Successful Treatment of Carbapenem-Resistant Klebsiella pneumoniae Meningitis with Combination Therapy of Meropenem and Amikacin


avatar Eman Hamza 1 , avatar Shahinda Rezk 2 , avatar Hassan Eshra 3 , avatar Heba Selim 4 , 5 , avatar Mohamed Samir Turkey ORCID 6 , *

Department of Pediatrics, Alexandria University, Faculty of Medicine, El-Shatby Hospital, Alexandria, Egypt
Microbiology Department, Medical Research Institute, Alexandria University, Alexandria, Egypt
Clinical Pharmacy Department, Nile of Hope Hospital, Clinical Pharmacy, Alexandria, Egypt
Department of Pharmaceutical Sciences, Faculty of Pharmacy, Al-Maarefa University, Diriyah, Riyadh, Saudi Arabia
Microbiology and Immunology Department, Faculty of Pharmacy (Girls); Al-Azhar University, Cairo, Egypt
Microbiology and Immunology Department, Faculty of Pharmacy, October 6 University, Sixth of October City, Giza, Egypt

how to cite: Hamza E, Rezk S, Eshra H, Selim H, Turkey M S. Successful Treatment of Carbapenem-Resistant Klebsiella pneumoniae Meningitis with Combination Therapy of Meropenem and Amikacin. Arch Pediatr Infect Dis. 2023;In Press(In Press):e140658.



The widespread use of carbapenems increased the prevalence of Carbapenem-resistant Enterobacteriaceae with subsequent increases in mortality due to extremely limited treatment options. Following neurosurgical procedures, carbapenem-resistant Klebsiella pneumoniae (CRKP) is the main cause of central nervous system (CNS) infections. The optimal antimicrobial treatment of such infections has not yet been defined.

Case Presentation:

We present a 4-month-old boy with an extra-ventricular drain-related central nervous system (CNS) infection with CRKP. Although meropenem minimum inhibitory concentration (MIC) for the bacterial isolate was ≥ 16 mg/L and it harbored blaNDM, blaVIM, and blaOXA-48-like Carbapenemase genes, this infection was effectively treated with a combination therapy of intravenous (IV) double dose extended infusion of meropenem in addition to amikacin.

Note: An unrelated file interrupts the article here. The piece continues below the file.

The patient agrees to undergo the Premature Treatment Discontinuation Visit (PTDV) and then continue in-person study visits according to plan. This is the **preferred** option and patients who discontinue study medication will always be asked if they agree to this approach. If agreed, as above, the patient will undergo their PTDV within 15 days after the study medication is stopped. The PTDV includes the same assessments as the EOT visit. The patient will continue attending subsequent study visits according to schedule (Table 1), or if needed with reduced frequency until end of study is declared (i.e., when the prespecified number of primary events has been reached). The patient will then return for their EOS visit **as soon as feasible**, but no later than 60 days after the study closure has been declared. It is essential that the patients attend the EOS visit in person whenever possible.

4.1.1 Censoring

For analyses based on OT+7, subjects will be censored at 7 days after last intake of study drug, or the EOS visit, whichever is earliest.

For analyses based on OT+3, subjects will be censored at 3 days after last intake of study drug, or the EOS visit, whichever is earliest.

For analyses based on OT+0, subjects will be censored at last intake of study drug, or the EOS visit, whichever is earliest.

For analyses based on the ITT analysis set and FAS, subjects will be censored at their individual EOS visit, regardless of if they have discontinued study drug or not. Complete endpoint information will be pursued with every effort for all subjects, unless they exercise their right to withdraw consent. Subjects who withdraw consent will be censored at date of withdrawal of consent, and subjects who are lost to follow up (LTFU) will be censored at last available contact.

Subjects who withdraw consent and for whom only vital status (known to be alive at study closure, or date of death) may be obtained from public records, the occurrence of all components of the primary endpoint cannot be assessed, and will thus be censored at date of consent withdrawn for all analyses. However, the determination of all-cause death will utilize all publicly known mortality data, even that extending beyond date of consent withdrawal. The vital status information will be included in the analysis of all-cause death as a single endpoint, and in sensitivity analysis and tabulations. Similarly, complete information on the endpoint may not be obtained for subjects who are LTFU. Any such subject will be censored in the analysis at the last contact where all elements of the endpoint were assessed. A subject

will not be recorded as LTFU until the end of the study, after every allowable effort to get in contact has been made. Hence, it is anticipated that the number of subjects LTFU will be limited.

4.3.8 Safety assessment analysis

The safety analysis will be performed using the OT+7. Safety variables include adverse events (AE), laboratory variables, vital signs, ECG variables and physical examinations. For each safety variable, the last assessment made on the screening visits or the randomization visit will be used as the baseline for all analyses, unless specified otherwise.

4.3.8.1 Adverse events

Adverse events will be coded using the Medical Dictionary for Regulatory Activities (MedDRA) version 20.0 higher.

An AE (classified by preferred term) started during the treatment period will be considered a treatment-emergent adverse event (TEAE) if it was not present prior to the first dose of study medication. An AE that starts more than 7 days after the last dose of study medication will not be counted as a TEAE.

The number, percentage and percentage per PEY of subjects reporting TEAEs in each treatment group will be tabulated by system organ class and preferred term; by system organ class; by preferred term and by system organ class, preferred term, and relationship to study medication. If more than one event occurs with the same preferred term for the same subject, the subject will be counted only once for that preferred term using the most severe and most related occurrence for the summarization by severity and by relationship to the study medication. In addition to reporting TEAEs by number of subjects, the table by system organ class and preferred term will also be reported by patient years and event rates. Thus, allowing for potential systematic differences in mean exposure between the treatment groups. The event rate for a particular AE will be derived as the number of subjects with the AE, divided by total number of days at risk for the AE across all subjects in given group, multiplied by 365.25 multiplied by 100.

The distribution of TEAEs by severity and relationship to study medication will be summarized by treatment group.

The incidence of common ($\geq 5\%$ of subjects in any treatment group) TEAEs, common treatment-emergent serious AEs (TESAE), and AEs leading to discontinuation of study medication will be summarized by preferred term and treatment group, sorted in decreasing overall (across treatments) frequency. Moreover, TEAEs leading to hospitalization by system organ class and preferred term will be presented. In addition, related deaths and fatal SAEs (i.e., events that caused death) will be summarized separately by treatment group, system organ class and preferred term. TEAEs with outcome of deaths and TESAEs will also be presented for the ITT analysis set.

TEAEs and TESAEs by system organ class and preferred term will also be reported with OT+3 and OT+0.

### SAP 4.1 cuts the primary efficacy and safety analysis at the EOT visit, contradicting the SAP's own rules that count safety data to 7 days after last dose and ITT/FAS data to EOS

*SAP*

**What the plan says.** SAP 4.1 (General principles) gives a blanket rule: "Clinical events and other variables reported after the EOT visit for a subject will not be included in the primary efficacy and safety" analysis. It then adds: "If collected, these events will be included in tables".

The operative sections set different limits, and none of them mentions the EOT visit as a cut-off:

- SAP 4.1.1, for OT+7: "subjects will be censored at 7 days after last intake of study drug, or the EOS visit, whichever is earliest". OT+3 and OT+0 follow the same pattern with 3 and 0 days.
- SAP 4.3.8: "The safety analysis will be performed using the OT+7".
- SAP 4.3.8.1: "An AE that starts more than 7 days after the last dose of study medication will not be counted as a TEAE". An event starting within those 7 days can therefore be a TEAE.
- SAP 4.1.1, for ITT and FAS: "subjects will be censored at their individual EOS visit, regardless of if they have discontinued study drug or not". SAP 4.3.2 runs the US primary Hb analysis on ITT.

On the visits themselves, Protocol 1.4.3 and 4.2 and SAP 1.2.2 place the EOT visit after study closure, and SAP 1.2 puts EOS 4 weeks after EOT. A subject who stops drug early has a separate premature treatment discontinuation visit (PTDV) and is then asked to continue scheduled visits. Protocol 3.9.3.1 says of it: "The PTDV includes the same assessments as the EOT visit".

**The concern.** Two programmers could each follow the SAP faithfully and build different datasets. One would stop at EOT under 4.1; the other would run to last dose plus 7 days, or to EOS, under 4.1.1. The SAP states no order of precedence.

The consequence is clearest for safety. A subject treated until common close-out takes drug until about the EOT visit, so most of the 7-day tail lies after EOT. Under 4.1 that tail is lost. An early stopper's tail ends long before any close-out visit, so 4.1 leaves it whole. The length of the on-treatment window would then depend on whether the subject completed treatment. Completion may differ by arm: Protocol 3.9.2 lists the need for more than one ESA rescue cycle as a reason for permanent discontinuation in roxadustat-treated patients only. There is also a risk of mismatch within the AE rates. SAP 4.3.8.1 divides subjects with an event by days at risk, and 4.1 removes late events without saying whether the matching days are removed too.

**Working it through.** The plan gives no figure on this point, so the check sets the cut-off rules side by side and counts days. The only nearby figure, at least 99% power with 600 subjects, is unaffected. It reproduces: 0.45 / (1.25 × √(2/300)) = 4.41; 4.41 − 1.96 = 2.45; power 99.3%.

This successful treatment regimen for CRKP-causing meningitis may pave the way to manage severe CNS infections with extensive-drug-resistant bacteria in infants and children without inserting an external drain or intra-thecal antibiotic administration.

1. Introduction

Healthcare-associated ventriculitis and meningitis (VM) are some of the most serious complications that drastically impact the prognosis following neurosurgical procedures. Recently, multidrug-resistant Enterobacteriaceae, especially carbapenem-resistant Klebsiella pneumonia, became an important cause of central nervous system infection, representing a major public health threat (1, 2). Such organisms represent a therapeutic contest as carbapenemase can hydrolyze all carbapenems, cephalosporins, and Beta-lactams (3). The most common K. pneumoniae carbapenemase (KPC) is New Delhi metallo-β-lactamase (NDM), oxacillinase (OXA-48-like), and imipenemase (IMP) (4).

A few drugs, such as colistin, tigecycline, and aminoglycosides, and in some strains, ceftazidime/avibactam, can effectively treat CPKP. Due to the poor penetration of the blood-brain barrier, it is difficult for most medications to reach the minimal inhibitory concentration (MIC) in the cerebrospinal fluid (CSF). To overcome these disadvantages, many cases and clinical studies have attempted to treat CNSIs caused by multidrug-resistant bacteria using intraventricular (IVT) injections (4).

The best treatment for CNS infection caused by carbapenem-resistant K. pneumoniae is still controversial. The current case elaborated that the combination regimen of parental, extended infusion high-dose meropenem, and amikacin could be a useful treatment option.

1.1. Ethical Consideration

Written informed consent was obtained from the patient’s parent for publishing this case report.

2. Case Presentation